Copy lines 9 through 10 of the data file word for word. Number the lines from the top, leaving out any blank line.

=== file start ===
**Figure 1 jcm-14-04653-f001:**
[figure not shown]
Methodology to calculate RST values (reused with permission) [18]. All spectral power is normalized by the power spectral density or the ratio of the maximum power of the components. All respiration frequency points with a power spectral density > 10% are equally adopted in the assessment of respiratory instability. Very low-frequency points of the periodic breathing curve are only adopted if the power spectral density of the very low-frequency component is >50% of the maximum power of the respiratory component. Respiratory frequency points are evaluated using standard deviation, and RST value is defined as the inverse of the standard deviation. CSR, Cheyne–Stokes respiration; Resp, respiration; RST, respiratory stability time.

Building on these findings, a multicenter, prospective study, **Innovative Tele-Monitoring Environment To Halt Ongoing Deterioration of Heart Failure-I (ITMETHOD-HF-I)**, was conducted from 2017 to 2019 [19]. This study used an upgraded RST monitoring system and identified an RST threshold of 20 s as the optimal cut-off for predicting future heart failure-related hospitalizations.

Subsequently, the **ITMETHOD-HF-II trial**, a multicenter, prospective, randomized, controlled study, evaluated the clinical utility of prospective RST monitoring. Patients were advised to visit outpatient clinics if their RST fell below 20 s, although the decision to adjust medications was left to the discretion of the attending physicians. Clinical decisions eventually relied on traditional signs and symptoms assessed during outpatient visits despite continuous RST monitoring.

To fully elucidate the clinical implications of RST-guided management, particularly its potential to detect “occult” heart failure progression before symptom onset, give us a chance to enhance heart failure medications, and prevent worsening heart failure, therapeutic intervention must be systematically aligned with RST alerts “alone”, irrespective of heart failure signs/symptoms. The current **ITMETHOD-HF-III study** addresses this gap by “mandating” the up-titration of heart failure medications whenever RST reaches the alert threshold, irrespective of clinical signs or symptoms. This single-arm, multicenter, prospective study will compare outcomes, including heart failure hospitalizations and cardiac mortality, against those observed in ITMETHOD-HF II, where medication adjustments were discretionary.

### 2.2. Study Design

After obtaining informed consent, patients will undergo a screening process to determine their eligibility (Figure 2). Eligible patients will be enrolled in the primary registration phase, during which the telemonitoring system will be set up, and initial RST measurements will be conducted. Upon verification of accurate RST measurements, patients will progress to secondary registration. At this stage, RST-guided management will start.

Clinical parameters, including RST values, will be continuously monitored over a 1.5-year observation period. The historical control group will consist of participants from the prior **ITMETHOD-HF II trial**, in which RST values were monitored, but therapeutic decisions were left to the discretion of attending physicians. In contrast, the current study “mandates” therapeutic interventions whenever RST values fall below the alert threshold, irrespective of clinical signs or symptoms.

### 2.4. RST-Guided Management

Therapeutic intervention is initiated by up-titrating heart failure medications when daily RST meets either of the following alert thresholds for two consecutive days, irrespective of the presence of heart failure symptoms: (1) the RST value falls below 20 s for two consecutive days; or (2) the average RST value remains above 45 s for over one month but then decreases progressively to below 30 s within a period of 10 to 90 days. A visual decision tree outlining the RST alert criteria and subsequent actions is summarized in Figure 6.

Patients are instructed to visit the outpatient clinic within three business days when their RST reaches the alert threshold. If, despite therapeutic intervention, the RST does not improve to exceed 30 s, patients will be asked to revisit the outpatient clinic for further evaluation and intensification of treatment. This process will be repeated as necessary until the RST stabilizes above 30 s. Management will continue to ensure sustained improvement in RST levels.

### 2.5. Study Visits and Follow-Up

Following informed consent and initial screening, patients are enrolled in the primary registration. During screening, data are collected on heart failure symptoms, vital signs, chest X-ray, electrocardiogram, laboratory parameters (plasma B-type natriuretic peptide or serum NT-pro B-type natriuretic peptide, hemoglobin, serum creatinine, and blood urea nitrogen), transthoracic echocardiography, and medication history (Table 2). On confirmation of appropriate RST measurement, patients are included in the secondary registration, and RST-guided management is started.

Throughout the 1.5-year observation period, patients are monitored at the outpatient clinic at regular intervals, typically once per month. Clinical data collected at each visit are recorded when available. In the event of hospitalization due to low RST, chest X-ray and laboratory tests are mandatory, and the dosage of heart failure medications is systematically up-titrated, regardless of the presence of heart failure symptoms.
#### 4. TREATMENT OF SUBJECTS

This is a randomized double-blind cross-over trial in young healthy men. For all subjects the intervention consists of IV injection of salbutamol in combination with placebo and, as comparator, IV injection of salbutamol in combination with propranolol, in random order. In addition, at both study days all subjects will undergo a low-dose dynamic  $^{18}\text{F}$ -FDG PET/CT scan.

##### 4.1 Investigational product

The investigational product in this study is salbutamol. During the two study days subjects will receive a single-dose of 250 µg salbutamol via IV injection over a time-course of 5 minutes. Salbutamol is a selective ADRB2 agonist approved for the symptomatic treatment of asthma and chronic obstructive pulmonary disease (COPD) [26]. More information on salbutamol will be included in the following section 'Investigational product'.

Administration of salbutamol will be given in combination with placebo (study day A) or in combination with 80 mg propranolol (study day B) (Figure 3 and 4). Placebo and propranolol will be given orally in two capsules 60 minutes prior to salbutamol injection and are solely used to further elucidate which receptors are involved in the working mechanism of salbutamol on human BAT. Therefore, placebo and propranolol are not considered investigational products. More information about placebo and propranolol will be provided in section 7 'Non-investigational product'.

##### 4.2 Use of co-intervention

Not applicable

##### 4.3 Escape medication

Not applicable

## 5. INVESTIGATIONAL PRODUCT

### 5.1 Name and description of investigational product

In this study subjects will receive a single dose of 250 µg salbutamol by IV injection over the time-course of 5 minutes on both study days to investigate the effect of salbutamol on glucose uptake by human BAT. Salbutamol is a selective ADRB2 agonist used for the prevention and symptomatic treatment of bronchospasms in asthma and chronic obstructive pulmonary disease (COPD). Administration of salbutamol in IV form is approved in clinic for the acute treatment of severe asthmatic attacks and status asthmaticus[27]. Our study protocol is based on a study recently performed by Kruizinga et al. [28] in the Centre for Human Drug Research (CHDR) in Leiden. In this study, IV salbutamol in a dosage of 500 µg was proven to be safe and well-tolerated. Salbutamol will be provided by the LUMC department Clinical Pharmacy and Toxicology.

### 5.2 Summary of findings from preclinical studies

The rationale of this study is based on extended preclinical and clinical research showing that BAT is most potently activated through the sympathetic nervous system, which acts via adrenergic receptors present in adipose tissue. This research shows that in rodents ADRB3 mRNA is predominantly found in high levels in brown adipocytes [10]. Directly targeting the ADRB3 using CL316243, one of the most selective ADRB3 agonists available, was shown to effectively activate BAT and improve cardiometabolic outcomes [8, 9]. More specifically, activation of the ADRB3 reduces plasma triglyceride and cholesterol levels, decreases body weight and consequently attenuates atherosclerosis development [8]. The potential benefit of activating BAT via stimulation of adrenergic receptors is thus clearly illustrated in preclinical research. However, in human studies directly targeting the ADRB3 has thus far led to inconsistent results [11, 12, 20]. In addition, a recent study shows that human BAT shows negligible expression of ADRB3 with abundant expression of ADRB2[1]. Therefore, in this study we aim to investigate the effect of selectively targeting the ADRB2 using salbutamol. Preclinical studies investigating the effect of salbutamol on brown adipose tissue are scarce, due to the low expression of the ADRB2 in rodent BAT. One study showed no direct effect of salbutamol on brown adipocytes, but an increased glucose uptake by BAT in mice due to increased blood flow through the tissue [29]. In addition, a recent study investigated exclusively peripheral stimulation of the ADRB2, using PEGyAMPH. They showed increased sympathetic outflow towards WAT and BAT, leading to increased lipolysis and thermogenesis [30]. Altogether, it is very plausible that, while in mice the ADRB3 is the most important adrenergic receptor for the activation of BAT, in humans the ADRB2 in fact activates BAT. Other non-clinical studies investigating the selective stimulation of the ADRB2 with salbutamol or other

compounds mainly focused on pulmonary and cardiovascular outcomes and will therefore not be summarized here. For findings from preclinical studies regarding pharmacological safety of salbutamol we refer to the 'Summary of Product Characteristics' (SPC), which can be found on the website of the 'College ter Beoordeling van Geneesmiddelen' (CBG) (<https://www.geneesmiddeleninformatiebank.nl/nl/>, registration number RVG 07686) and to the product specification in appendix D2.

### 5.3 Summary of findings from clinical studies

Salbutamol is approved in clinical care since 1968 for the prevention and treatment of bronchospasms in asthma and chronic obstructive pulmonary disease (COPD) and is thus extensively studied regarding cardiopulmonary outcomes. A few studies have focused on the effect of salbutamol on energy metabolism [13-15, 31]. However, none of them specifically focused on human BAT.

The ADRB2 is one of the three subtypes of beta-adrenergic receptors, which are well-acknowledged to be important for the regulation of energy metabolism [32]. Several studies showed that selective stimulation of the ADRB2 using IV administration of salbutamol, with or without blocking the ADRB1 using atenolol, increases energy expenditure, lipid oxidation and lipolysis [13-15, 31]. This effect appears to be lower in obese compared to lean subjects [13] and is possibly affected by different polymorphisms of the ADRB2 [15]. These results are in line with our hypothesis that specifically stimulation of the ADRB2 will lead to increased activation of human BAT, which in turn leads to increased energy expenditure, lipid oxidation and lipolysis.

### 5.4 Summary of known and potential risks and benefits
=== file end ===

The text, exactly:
Clinical parameters, including RST values, will be continuously monitored over a 1.5-year observation period. The historical control group will consist of participants from the prior **ITMETHOD-HF II trial**, in which RST values were monitored, but therapeutic decisions were left to the discretion of attending physicians. In contrast, the current study “mandates” therapeutic interventions whenever RST values fall below the alert threshold, irrespective of clinical signs or symptoms.

### 2.4. RST-Guided Management